Most of us can agree sat-navs are infuriating to use. Their monotone voices, dodgy directions and nonsensical user interfaces often drive us to distraction as opposed to our intended destination.
One Cambridge University scientist thinks he may have found the solution, however. Professor Peter Robinson and his team have devised a sat-nav that can analyse a driver's emotions, adjusting its behaviour according to their mood.
The device uses cameras to detect facial expressions -- frowns, smiles and so forth -- as well as a microphone to detect increasing levels of irritation in a driver's voice. The system then calculates your mood and issues sympathetic messages -- and this is where it gets a little freaky -- via a disembodied robotic head sitting alongside the driver.
Professor Robinson told the BBC that in the future, the system could evolve to do more than just pull faces. It could try to reduce an annoyed driver's stress levels by preventing their mobile phone from ringing, turning the radio off or even turning the sat-nav off temporarily to "let you go in the wrong direction to allow you to recover your composure". Okaaaay.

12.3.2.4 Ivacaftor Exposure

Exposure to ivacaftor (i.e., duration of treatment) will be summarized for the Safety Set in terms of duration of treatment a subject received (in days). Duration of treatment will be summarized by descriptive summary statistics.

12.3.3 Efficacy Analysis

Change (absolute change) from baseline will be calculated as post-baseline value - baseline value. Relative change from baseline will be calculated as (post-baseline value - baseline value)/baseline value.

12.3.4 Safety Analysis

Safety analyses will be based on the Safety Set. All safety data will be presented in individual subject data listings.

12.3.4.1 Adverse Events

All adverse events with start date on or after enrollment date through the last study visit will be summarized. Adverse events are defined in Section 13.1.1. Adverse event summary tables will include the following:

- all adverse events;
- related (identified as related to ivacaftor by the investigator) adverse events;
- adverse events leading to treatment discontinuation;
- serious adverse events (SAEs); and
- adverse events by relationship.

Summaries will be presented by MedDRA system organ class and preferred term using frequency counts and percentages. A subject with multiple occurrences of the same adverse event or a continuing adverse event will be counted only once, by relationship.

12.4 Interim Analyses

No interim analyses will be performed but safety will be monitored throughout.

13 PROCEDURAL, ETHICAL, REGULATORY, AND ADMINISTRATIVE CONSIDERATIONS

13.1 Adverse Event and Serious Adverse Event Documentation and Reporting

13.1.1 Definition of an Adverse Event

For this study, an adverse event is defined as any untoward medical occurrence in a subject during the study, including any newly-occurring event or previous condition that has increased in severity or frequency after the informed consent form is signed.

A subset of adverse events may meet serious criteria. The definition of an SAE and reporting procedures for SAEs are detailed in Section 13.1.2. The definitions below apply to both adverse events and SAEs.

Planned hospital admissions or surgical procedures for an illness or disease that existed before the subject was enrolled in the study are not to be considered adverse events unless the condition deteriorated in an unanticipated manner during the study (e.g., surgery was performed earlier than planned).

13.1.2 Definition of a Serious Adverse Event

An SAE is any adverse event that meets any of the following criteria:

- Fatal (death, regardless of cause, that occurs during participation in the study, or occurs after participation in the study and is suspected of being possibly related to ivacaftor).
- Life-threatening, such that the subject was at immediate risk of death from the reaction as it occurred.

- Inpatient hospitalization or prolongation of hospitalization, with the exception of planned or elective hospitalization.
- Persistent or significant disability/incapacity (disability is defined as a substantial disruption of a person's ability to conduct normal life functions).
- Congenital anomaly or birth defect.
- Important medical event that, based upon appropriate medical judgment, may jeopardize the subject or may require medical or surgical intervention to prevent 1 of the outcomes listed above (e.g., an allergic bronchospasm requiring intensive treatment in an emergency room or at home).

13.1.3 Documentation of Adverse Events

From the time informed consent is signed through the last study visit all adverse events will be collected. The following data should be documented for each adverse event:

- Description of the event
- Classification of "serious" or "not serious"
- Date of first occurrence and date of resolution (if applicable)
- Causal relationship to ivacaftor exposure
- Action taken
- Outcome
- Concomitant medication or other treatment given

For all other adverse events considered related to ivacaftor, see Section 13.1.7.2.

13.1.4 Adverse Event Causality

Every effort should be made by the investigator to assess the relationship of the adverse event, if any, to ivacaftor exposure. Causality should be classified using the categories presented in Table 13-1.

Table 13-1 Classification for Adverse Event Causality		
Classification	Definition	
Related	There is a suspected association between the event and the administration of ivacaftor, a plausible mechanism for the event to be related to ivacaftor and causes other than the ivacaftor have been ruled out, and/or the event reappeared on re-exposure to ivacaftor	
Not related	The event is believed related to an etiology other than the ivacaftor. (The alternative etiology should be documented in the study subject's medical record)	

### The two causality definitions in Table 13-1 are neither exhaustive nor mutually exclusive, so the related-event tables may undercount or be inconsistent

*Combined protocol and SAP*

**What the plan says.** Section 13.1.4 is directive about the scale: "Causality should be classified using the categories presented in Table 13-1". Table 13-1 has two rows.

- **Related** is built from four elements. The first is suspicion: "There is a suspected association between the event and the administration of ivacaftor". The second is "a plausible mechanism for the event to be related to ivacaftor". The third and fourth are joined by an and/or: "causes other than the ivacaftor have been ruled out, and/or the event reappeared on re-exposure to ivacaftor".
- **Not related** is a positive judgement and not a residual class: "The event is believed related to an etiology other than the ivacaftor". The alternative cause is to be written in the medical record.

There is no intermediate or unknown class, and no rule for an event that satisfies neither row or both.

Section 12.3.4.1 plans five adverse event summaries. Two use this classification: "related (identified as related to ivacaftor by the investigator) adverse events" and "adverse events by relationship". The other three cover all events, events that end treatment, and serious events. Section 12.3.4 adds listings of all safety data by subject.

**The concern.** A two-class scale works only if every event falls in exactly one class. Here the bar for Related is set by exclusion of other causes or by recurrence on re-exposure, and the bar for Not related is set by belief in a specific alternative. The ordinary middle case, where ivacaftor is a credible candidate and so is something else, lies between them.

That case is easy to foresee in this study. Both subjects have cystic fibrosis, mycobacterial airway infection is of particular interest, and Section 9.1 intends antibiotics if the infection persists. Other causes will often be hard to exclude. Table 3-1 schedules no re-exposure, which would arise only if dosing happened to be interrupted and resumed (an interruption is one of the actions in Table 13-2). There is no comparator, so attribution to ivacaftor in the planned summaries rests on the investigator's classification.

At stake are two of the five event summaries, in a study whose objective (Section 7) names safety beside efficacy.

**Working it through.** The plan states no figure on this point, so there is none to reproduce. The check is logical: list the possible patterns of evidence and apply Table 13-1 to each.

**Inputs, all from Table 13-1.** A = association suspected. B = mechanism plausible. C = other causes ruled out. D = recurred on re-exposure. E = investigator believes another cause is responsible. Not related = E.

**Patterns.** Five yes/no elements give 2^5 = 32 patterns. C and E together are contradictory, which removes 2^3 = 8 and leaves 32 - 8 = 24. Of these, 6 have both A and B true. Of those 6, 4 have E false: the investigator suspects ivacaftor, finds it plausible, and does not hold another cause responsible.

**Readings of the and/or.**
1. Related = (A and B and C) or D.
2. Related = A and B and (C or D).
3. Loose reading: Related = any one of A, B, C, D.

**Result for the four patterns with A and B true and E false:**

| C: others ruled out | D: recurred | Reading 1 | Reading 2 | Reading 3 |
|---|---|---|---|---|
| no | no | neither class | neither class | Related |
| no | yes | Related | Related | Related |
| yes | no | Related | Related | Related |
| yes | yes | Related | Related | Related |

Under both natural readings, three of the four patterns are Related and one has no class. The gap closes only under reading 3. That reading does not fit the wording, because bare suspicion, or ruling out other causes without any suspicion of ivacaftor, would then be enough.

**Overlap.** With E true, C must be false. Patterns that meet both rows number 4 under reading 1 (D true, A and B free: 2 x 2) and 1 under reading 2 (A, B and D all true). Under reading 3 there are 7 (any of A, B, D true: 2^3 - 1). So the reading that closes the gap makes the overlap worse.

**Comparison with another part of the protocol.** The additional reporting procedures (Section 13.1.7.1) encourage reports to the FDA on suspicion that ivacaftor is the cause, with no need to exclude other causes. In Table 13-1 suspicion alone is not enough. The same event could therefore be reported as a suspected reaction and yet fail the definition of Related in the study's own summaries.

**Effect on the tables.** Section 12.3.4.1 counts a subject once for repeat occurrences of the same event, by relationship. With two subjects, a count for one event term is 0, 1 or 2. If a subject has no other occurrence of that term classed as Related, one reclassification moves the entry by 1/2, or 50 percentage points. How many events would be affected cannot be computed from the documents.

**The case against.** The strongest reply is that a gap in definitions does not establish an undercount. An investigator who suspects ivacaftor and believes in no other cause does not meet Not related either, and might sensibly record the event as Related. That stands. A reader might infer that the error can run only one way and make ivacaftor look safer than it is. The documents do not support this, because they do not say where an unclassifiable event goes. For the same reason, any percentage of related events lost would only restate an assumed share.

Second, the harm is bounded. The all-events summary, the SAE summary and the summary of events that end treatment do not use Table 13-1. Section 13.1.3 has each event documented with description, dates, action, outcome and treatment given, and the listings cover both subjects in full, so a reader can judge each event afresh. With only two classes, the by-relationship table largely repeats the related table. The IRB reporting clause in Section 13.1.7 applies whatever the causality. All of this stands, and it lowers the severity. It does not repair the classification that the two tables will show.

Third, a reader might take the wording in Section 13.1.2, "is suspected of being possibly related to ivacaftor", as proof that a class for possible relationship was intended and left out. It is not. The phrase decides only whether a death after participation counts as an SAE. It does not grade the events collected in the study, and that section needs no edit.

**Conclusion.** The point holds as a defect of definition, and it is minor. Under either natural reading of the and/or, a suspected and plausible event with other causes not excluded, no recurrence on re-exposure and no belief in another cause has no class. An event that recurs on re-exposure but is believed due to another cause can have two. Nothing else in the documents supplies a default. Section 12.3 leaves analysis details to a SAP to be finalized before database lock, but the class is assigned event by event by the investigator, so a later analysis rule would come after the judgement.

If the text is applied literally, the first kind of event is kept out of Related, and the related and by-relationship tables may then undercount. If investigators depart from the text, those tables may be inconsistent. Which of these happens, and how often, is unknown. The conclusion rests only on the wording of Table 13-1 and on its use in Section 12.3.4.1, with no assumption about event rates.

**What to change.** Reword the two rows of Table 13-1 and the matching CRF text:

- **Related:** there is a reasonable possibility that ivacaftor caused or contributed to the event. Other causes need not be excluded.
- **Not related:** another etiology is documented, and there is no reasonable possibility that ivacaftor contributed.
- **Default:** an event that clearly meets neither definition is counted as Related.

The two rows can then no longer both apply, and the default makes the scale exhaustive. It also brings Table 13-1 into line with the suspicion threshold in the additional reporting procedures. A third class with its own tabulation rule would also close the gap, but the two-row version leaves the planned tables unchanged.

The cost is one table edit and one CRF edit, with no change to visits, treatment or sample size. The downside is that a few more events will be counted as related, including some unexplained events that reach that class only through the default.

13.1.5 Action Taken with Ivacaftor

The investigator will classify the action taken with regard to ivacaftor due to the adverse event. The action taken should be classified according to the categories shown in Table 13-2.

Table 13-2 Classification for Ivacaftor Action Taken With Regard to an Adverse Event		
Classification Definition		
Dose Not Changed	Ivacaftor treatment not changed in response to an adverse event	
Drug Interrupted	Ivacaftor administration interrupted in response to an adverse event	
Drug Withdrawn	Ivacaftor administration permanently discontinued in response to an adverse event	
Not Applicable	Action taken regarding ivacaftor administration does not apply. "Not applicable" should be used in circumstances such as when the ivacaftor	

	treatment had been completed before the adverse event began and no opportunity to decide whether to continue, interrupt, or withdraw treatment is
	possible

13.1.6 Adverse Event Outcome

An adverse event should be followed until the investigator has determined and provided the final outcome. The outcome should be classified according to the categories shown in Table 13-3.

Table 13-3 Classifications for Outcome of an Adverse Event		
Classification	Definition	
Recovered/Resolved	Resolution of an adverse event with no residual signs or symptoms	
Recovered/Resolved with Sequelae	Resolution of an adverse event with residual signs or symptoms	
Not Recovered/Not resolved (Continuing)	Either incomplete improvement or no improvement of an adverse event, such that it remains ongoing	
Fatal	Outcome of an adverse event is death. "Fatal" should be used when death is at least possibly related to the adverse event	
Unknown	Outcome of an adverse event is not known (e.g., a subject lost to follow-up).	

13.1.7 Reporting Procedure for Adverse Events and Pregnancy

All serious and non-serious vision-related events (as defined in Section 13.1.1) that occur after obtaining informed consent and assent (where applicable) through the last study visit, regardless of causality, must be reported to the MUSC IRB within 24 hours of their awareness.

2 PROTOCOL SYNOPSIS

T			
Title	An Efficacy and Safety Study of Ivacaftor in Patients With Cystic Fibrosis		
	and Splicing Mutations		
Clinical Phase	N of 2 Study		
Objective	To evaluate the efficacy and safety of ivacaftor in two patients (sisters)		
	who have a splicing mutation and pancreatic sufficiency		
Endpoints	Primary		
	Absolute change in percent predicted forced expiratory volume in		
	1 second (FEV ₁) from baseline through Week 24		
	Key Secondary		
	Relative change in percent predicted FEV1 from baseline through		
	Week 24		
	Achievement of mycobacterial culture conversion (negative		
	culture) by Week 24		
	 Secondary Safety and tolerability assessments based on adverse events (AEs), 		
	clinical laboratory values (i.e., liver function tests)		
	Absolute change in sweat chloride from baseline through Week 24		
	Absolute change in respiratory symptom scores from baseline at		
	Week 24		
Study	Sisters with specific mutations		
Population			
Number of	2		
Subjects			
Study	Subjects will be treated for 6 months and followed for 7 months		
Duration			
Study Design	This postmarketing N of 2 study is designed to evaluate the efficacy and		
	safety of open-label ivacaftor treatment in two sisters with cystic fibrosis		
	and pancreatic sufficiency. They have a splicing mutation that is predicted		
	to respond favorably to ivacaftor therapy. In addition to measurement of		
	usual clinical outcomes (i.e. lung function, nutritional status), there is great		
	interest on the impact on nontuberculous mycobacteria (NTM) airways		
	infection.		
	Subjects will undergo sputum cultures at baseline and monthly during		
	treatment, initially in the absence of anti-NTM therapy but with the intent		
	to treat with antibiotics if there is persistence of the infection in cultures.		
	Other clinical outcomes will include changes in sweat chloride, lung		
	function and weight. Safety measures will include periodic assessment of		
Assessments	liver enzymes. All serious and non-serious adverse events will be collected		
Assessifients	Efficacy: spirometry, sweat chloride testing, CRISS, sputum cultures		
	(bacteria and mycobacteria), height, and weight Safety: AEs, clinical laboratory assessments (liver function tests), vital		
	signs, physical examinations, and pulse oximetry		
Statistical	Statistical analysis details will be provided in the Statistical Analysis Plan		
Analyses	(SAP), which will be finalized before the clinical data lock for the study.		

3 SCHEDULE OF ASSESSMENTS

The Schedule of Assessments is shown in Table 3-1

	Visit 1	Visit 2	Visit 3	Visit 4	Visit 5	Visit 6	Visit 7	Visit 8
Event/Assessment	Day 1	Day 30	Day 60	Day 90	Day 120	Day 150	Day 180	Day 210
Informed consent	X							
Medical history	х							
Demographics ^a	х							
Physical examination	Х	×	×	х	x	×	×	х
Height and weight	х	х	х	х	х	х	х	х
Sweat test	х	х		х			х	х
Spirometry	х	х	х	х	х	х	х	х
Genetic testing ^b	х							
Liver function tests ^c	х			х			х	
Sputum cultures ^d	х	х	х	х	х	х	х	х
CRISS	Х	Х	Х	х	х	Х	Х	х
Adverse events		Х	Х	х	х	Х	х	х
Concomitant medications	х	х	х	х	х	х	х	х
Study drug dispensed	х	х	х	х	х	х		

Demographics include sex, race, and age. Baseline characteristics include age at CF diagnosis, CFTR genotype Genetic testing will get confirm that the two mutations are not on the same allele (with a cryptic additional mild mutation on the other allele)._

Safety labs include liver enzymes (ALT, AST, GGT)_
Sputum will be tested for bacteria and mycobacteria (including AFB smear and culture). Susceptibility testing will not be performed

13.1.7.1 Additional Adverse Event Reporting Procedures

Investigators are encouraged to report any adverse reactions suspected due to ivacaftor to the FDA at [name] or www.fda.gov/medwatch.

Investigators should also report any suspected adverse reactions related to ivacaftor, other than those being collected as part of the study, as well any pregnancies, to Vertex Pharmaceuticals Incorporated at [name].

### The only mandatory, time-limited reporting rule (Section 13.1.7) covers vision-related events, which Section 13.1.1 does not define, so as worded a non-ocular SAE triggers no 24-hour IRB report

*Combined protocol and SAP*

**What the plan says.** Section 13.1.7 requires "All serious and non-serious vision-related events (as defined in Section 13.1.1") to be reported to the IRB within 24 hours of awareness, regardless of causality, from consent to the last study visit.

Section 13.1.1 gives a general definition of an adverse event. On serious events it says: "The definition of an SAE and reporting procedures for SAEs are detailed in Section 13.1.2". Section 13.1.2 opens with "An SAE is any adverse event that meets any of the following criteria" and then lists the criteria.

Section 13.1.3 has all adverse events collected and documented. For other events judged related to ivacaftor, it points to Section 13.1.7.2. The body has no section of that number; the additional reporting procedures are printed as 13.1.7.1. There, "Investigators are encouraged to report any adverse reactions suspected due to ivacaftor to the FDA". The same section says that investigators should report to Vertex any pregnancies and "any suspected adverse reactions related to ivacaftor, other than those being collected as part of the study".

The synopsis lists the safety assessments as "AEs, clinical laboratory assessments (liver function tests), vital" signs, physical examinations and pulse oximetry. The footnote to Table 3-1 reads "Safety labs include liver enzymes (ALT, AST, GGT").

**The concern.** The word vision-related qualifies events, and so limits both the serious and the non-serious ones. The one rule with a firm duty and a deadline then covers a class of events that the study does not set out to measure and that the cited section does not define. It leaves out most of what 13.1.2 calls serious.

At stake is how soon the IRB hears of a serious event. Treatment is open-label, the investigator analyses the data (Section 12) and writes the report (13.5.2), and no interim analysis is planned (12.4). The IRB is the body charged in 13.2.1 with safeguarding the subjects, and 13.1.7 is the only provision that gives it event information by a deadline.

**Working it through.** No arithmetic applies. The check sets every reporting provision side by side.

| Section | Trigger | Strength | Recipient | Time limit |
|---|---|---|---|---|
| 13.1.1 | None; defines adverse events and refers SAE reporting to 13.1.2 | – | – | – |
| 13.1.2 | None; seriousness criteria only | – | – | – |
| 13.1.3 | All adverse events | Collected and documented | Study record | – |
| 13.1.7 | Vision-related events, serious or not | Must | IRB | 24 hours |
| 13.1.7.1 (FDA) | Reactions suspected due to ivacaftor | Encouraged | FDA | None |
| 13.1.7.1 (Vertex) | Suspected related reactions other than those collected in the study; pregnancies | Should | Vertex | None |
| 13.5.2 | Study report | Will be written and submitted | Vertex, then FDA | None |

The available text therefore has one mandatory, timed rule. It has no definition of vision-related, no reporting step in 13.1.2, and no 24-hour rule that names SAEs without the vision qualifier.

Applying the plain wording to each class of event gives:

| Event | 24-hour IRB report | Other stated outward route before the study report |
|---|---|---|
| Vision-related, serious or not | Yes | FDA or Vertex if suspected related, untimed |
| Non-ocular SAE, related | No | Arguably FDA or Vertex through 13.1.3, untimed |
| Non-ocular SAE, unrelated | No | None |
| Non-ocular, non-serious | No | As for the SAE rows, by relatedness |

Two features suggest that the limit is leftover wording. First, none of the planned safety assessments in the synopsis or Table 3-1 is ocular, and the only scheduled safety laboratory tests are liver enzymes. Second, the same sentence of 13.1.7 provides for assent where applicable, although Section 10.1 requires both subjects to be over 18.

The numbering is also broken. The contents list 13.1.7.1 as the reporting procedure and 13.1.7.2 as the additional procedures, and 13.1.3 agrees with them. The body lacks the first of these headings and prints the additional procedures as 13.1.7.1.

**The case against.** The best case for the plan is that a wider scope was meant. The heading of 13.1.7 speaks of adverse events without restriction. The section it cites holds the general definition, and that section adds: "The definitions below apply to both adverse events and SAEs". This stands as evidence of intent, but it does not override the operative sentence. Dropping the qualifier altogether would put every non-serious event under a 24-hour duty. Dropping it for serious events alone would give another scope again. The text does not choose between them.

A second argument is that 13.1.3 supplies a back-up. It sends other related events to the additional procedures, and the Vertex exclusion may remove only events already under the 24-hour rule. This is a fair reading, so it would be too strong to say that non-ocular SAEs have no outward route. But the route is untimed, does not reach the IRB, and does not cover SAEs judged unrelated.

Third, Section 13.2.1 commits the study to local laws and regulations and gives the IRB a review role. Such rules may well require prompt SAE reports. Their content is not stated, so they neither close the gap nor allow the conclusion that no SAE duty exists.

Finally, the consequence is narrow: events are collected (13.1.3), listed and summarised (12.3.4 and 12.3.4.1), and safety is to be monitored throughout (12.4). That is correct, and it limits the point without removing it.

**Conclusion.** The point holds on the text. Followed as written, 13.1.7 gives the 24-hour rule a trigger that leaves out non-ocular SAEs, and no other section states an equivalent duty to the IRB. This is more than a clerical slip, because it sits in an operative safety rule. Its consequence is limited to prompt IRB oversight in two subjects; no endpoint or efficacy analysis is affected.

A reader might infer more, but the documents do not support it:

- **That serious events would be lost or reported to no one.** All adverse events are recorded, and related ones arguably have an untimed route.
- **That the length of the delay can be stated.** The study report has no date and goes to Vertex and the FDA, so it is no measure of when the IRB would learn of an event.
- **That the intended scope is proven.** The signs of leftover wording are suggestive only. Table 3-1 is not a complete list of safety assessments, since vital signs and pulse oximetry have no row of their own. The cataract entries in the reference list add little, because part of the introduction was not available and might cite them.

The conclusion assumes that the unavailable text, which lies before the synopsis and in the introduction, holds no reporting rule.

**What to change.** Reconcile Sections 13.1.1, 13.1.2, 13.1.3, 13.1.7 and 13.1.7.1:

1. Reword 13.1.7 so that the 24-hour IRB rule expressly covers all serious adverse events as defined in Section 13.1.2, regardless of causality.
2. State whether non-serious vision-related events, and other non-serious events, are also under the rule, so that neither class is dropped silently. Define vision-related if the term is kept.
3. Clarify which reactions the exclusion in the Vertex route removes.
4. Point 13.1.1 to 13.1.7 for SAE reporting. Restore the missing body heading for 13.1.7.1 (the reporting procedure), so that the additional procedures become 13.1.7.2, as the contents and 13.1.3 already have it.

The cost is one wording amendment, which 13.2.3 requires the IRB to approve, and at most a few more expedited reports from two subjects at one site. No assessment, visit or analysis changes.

We admire Professor Robinson's work, but we can't help thinking the system has a long way to go before it's effective. And less weird.
Firstly, there are countless factors that influence a driver's mood -- or simply the look on their face. He or she could be frowning because of heavy traffic, because another passenger has farted or because of indigestion. Having your 'intelligent' sat-nav block an incoming call or switch itself off entirely because you ate a dodgy bagel sounds a little silly to us.
What do you think? Would gadgets be better if they were more sympathetic to a user's feelings? Do you want your GPS to know when you're happy or sad? Watch the video below to learn more about the system and let us know what you think in the comments below.